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Food myths busted!

Food myths busted!

We often read articles or hear stories about certain foods and how ‘bad’ they are for our overall health. Here are a few common food myths that can be put to rest:

1.     Are eggs bad for you?

For years we have been told that these cholesterol rich proteins are unhealthy. However, only about 25 percent of the cholesterol in your blood comes from food. The other 75 percent is manufactured by the liver, which produces lots of cholesterol when you eat sources of saturated fat—something eggs are low in.

2.     Does coffee cause cancer?

Coffee has been linked to cancer on several occasions over the past generation. Studies have actually shown that drinking coffee appears to offer some protection against certain conditions, including Parkinson’s disease and type two diabetes.

3.     Does only red wine protect the heart?

Red wine contains high levels of phytochemical called resveratrol, which acts as an antioxidant and reduces inflammation. However, it’s the alcohol in wine or beer that’s responsible for most heart-related benefits. Alcohol raises “good” cholesterol and seems to make blood less likely to clot. Overconsumption is not recommended.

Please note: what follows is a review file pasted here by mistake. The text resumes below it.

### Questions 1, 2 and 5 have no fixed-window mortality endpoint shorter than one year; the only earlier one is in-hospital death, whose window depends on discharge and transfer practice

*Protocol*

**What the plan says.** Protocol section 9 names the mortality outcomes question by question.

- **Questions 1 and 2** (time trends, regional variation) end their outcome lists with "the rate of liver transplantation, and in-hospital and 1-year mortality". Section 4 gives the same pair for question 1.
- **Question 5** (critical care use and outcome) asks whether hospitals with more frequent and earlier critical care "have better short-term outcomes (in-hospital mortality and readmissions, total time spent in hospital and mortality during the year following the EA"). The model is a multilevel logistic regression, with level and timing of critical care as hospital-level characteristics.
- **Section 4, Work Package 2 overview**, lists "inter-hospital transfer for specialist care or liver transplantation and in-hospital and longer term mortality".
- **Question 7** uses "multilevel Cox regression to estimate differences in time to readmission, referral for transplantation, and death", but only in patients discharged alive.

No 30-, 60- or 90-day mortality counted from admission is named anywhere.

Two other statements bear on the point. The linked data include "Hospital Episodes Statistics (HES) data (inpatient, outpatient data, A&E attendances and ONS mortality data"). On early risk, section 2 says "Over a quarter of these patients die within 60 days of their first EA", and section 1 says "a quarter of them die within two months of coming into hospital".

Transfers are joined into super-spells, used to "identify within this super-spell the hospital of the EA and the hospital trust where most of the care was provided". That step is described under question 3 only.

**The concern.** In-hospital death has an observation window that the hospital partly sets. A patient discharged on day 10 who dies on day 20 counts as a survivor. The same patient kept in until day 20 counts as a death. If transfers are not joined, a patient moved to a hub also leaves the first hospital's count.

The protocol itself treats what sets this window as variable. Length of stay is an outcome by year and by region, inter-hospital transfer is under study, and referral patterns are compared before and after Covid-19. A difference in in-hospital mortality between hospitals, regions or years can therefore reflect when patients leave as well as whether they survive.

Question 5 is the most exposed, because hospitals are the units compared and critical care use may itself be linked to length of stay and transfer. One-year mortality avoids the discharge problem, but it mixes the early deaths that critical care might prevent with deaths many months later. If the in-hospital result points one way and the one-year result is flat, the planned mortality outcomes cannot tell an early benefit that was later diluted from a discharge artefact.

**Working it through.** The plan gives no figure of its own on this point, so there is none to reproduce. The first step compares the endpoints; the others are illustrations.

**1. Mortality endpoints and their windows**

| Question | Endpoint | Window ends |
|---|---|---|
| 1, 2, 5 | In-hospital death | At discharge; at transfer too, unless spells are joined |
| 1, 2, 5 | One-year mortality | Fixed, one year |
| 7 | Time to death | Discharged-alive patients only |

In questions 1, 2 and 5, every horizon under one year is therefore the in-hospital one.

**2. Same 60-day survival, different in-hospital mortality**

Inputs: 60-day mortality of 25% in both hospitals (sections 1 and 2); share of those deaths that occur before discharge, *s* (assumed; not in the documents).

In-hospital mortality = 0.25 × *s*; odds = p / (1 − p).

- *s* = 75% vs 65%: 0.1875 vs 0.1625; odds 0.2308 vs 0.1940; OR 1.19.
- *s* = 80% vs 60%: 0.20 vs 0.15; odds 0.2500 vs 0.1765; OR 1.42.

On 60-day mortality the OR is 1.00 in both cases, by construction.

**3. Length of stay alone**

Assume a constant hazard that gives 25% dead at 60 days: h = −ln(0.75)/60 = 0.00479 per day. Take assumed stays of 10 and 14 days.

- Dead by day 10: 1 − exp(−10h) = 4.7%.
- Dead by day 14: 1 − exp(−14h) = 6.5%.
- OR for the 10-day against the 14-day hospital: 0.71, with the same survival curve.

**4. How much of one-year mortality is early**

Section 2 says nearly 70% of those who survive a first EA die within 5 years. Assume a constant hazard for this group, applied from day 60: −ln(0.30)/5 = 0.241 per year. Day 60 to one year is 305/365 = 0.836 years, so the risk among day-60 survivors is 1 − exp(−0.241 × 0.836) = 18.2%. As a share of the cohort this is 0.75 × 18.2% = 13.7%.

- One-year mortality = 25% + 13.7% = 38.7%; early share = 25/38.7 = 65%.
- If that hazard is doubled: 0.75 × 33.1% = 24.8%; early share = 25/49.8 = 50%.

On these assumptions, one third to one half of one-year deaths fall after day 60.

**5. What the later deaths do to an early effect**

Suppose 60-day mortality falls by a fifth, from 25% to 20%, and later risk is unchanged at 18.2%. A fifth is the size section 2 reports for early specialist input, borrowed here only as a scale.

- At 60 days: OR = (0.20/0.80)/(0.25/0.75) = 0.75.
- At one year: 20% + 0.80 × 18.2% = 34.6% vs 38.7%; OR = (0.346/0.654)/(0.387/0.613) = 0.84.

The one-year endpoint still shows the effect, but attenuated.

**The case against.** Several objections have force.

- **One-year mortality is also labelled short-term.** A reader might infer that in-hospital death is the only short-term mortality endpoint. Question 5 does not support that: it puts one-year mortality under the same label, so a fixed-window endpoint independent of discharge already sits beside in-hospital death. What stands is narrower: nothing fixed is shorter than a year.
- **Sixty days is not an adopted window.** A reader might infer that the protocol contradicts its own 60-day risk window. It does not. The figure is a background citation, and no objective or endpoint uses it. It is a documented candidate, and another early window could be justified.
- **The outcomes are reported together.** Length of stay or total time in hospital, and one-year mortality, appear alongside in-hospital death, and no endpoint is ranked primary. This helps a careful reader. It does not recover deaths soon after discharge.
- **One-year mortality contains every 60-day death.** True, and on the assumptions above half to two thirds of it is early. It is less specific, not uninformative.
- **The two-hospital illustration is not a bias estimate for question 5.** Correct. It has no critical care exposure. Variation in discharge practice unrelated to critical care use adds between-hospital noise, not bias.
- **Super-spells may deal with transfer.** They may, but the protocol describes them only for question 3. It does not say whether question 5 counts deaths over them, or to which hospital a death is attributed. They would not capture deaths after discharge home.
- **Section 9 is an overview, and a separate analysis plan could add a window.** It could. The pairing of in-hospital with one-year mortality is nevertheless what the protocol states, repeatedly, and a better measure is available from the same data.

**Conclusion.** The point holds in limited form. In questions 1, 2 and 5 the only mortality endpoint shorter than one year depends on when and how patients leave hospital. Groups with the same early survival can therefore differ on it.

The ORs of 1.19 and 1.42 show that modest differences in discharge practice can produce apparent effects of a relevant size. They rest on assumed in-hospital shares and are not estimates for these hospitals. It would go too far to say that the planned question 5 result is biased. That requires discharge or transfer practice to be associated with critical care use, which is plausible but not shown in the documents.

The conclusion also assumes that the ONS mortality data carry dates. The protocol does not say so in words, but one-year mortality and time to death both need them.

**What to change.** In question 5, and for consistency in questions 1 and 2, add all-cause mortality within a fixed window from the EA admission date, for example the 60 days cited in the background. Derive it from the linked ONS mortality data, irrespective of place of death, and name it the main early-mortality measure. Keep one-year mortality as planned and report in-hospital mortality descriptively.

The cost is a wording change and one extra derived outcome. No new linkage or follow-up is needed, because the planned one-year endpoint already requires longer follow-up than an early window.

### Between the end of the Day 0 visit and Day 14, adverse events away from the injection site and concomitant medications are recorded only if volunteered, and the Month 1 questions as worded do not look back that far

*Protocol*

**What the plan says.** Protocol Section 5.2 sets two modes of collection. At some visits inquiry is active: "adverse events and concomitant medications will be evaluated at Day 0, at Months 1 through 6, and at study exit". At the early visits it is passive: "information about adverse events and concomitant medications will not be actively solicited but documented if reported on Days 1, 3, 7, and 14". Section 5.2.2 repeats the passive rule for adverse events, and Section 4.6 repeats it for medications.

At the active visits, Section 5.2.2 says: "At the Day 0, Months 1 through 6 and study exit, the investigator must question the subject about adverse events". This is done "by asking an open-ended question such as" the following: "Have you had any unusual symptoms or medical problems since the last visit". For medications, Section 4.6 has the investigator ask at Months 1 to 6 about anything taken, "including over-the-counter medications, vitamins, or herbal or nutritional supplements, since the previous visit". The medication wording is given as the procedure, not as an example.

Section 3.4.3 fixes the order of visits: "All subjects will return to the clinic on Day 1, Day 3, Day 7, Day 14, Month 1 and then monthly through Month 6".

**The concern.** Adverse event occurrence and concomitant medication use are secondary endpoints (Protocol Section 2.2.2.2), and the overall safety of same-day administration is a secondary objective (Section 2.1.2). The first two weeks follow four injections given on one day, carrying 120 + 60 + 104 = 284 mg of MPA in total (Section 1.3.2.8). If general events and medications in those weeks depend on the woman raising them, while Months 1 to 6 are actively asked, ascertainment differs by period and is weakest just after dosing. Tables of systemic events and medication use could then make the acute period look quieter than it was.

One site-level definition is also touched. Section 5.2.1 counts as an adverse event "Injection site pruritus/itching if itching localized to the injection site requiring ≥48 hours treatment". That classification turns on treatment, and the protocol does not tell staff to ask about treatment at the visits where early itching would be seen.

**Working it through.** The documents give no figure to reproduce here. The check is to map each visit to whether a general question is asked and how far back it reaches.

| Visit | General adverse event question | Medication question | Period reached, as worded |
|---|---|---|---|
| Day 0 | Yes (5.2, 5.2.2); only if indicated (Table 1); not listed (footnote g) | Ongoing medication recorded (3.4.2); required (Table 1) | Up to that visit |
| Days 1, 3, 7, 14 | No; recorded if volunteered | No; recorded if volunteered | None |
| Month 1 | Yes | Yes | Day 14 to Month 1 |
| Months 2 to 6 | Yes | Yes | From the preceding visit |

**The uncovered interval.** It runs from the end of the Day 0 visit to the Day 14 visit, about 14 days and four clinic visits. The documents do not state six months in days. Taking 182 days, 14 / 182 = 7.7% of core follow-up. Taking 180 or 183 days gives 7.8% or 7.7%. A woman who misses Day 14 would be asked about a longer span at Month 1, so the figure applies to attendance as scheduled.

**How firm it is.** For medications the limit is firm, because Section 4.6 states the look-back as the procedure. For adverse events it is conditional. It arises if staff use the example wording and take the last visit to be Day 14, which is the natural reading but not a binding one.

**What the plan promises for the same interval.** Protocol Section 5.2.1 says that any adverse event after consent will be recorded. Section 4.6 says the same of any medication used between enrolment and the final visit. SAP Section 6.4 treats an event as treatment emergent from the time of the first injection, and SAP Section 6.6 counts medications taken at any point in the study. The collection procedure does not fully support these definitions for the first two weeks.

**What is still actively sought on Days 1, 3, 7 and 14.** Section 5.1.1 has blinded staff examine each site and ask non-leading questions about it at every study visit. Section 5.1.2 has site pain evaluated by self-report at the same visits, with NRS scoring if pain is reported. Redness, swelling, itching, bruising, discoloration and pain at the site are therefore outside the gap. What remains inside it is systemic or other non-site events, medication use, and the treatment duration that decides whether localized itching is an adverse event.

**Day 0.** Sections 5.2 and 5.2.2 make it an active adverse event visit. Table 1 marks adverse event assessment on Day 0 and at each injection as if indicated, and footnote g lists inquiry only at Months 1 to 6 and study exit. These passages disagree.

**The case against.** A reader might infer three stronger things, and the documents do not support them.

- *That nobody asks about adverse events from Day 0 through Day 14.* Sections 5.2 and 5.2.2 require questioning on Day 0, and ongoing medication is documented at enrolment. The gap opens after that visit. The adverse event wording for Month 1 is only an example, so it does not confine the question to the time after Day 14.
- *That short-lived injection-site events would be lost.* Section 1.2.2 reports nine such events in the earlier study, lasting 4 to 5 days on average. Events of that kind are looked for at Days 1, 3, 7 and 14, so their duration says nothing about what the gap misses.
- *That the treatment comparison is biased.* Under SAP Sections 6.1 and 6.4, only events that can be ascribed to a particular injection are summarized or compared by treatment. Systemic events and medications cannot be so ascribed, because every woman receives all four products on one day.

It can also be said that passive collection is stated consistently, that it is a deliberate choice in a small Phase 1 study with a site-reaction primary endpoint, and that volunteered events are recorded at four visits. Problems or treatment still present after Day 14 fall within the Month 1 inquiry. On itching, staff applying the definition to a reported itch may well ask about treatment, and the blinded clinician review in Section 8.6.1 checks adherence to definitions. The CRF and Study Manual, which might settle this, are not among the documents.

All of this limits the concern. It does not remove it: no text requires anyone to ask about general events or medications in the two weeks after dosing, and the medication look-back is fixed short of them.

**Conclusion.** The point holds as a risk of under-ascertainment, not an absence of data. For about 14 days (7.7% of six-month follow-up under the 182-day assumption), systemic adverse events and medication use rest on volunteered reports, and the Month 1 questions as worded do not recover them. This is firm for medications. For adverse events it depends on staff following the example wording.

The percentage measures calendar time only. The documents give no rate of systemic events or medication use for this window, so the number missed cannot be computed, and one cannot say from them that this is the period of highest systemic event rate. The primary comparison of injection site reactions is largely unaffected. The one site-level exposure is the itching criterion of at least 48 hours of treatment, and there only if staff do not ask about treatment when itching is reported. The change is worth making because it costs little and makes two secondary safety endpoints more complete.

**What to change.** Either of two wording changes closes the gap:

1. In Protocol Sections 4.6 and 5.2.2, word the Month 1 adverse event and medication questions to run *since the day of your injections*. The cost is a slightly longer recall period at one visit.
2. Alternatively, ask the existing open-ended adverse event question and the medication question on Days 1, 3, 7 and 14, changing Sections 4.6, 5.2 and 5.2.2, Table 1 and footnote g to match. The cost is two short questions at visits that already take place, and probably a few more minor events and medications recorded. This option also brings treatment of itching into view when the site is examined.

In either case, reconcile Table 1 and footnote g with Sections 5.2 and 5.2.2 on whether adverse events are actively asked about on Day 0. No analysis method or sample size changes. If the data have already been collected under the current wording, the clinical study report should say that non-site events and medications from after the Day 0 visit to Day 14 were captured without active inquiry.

4.     Are raw fruits and vegetables more nutritious than cooked ones?

Heat destroys enzymes in foods that make them easily digested. The cooking process breaks down fibre, making it easier for your body to process. It actually increases levels of important compounds in some fruits and vegetables.

5.     Are frozen and canned fruits and vegetables less nutritious than fresh ones?

Fresh fruits and vegetables are more definitely nutritious than the frozen and canned variety—when they are picked and eaten as soon as possible. During shipping and storage, natural enzymes are released in fresh fruit and vegetables that cause them to lose nutrients, while quick-freeze fresh-picked produce preserves much of its vitamin and mineral content.

6.     Are nuts too fattening?

Nuts contain a lot of fat, but it’s mostly the good kind. Dry roasted peanuts, for example, have three to four times more heart-healthy fat than saturated fat. Recent research suggests that eating nuts as part of a healthy diet may even help you lose weight. Nuts are an excellent fibre source and provide a long list of nutrients, including vitamin E, magnesium and copper.

Keeping these busted myths in mind, lead a healthier lifestyle by incorporating good foods into your diet and add a light exercise to your daily routine. Your energy levels will improve immediately!